The Senate on Tuesday confirmed Deputy White House chief of staff Kirstjen Nielsen as President Donald Trump's choice to lead the Department of Homeland Security.
The decision came three weeks after the Senate Homeland Security and Governmental Affairs Committee approved Nielsen's nomination and almost two months after President Donald Trump selected her for the DHS post.
Nielsen, 45, developed a reputation for fierce devotion to Kelly as his deputy at the White House, and before that as his chief of staff at the Department of Homeland Security, which he ran from January until July.
Sen. Kamala Harris (D., Calif.) criticized Nielsen for playing a role in the development of Trump's travel ban and a failure to acknowledge how humans contribute to climate change, according to the AP. The Senate had confirmed Duke for that position on April 4 by a vote of 85-14.
Nielsen, who was nominated in October, was expected to secure confirmation after clearing a procedural hurdle in a 59-33 vote on Monday evening.
Nielsen will be the first cyber professional to head the agency charged with protecting federal civilian networks, leading efforts to coordinate cybersecurity of privately owned critical infrastructure.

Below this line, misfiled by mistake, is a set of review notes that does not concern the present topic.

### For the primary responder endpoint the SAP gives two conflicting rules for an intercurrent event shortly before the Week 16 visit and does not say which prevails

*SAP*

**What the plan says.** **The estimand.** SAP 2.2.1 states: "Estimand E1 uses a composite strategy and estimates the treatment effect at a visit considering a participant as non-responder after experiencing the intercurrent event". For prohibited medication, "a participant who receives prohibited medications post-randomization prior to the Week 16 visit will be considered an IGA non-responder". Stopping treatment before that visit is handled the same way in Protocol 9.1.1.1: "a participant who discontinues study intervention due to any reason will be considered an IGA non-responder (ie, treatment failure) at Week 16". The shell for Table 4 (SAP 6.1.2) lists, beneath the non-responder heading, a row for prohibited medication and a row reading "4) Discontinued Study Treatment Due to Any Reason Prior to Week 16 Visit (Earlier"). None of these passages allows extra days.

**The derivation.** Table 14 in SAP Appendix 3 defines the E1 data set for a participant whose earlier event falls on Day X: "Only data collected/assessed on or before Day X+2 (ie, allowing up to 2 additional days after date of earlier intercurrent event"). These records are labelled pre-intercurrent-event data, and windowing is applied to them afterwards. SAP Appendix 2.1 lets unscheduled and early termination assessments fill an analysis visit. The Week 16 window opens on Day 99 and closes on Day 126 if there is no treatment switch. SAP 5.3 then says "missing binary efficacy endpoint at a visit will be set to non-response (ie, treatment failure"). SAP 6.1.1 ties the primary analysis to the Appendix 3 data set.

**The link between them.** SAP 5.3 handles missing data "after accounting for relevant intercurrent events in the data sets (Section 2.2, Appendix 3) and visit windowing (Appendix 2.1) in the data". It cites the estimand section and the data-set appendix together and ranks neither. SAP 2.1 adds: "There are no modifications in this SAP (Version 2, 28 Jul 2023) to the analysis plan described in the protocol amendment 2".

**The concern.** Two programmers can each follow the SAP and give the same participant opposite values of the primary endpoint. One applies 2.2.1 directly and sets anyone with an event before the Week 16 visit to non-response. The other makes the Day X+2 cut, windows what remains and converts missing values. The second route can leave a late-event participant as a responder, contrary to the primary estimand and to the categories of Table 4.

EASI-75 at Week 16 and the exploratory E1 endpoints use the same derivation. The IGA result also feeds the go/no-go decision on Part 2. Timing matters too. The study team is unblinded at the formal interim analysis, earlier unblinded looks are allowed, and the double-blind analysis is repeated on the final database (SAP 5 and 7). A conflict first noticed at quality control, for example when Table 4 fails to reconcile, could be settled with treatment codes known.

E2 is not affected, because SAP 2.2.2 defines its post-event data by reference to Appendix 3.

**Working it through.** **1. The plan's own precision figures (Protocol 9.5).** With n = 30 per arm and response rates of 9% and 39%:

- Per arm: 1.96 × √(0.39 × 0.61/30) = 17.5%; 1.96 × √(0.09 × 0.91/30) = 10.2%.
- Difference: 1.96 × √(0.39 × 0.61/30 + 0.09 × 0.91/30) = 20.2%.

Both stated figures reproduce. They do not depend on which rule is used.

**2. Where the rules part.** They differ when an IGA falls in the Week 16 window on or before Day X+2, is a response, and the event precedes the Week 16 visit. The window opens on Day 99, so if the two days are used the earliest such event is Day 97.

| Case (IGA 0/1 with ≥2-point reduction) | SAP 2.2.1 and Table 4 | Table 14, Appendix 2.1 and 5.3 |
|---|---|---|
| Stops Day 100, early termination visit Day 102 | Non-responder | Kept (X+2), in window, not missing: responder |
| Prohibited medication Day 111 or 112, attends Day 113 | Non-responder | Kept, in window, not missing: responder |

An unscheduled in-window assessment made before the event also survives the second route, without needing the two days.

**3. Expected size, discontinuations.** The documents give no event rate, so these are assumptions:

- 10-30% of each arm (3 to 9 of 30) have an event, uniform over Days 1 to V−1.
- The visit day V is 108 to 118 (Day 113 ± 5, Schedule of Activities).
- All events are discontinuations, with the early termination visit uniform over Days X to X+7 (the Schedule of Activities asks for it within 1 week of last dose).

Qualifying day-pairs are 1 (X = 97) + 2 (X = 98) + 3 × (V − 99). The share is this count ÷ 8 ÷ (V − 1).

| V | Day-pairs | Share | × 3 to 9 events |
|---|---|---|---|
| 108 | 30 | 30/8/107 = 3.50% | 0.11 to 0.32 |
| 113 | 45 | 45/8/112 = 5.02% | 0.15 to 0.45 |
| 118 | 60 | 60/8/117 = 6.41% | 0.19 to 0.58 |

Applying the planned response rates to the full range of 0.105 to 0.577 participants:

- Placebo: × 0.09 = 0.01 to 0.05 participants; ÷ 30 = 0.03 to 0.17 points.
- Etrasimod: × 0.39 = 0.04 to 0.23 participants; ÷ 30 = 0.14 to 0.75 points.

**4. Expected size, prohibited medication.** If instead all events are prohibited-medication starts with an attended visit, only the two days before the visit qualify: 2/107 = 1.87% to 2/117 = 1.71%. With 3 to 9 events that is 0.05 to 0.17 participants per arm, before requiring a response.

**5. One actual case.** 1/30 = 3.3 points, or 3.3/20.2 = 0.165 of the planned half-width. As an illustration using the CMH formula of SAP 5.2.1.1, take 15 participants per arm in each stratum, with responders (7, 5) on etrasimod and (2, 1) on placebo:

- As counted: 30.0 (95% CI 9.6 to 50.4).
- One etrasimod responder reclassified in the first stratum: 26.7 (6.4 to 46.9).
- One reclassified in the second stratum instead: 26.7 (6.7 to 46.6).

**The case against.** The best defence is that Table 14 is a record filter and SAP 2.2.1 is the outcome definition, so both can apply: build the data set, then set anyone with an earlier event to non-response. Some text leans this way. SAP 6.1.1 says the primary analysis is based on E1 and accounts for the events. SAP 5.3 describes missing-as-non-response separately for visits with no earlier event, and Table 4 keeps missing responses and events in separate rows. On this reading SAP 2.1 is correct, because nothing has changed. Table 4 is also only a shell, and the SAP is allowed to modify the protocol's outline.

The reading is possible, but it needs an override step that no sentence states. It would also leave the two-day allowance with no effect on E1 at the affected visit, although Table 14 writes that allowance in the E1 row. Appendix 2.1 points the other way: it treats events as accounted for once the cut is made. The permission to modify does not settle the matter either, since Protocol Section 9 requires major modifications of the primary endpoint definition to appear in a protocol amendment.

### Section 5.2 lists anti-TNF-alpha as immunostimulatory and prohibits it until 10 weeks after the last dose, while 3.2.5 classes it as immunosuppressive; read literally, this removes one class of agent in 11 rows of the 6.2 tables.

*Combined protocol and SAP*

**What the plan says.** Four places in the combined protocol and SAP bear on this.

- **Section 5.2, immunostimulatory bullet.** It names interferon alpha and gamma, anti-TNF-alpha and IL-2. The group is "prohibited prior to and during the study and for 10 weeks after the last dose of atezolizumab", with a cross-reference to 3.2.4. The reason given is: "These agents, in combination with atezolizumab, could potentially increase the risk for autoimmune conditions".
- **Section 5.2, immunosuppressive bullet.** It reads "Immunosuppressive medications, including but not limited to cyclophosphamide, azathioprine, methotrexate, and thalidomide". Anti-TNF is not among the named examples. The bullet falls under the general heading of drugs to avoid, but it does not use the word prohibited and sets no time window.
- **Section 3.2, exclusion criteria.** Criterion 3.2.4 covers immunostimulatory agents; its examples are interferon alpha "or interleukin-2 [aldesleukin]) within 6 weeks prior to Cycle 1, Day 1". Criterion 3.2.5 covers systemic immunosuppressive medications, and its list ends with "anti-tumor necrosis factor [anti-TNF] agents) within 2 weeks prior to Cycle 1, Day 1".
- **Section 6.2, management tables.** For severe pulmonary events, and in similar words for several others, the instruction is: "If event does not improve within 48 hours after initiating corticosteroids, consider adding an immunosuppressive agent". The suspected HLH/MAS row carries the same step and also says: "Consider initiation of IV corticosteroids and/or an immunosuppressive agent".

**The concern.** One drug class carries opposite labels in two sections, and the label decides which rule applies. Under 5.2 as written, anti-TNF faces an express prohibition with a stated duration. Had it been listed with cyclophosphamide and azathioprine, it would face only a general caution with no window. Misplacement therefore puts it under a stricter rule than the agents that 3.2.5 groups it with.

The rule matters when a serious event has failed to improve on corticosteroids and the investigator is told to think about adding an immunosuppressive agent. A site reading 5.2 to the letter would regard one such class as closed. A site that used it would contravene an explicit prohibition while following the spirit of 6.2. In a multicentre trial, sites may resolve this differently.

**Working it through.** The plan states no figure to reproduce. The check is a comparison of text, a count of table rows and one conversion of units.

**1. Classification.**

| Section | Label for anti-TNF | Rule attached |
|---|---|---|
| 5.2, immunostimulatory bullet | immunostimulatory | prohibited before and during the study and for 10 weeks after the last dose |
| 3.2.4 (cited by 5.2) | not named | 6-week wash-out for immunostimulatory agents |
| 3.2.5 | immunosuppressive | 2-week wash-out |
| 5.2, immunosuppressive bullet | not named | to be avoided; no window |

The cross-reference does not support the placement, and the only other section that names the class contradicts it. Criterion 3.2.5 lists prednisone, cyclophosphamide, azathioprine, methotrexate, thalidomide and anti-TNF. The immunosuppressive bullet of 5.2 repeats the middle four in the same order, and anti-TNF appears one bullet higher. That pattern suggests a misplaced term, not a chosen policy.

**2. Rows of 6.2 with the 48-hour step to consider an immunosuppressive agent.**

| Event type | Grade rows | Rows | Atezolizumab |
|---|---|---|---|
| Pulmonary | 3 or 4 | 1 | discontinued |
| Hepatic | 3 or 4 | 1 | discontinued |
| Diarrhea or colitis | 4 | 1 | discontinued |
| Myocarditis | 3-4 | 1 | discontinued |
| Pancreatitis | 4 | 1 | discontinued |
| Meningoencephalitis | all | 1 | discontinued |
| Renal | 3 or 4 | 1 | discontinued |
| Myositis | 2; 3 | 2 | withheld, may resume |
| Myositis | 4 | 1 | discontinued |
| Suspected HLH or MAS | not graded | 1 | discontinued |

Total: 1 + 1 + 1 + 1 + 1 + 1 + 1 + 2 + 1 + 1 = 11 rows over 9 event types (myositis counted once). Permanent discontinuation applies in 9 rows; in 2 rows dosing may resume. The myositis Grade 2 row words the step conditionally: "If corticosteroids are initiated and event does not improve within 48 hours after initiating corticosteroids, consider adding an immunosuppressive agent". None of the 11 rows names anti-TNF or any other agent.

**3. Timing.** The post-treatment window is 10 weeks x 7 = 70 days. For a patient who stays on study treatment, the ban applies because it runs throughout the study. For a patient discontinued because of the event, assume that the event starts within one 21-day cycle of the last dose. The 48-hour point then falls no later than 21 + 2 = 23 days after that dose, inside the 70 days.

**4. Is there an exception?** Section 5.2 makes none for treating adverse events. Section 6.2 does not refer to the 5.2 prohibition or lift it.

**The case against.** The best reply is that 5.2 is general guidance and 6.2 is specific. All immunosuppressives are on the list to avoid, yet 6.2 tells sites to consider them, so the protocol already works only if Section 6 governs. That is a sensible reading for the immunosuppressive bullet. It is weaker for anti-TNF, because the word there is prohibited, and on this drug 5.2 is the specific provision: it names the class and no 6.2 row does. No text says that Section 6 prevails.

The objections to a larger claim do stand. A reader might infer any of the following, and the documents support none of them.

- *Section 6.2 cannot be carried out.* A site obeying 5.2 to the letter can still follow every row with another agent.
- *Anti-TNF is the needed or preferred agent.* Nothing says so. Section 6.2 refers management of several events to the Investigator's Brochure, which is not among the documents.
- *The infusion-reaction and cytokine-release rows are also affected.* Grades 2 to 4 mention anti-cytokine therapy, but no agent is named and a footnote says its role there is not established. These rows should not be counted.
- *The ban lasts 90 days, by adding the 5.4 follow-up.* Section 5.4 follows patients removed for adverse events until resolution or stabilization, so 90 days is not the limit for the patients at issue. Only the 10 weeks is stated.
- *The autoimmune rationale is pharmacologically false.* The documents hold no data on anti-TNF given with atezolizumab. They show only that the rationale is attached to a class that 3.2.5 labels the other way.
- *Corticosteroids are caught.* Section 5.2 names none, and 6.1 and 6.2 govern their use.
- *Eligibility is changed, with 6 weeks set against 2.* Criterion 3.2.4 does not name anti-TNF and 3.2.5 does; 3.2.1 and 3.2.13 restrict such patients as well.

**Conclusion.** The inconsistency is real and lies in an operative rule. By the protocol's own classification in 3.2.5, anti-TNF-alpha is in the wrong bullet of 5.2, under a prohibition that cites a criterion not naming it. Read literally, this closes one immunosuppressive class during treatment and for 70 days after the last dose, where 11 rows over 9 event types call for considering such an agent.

Senate Majority Leader Mitch McConnellAddison (Mitch) Mitchell McConnellTop GOP senators say they have the votes to pass tax bill Angus King on GOP tax push: "To call this a circus would be an insult to circuses" McConnell works to salvage tax bill MORE (R-Ky.) urged senators to back her nomination ahead of Tuesday's vote.
Throughout her confirmation process, Ms. Nielsen failed to demonstrate that she would provide the steady experienced leadership - free from political interference from the White House - that the department needs.
She served in the Transportation Security Administration during the George W. Bush administration and has also worked as a private-sector cybersecurity consultant. "She has been working in and around the Department of Homeland Security since its creation".
Attorney General Jeff Sessions announced on September 5 that the DACA program will end in six months, giving Congress time to find a legislative solution for people enrolled in the program.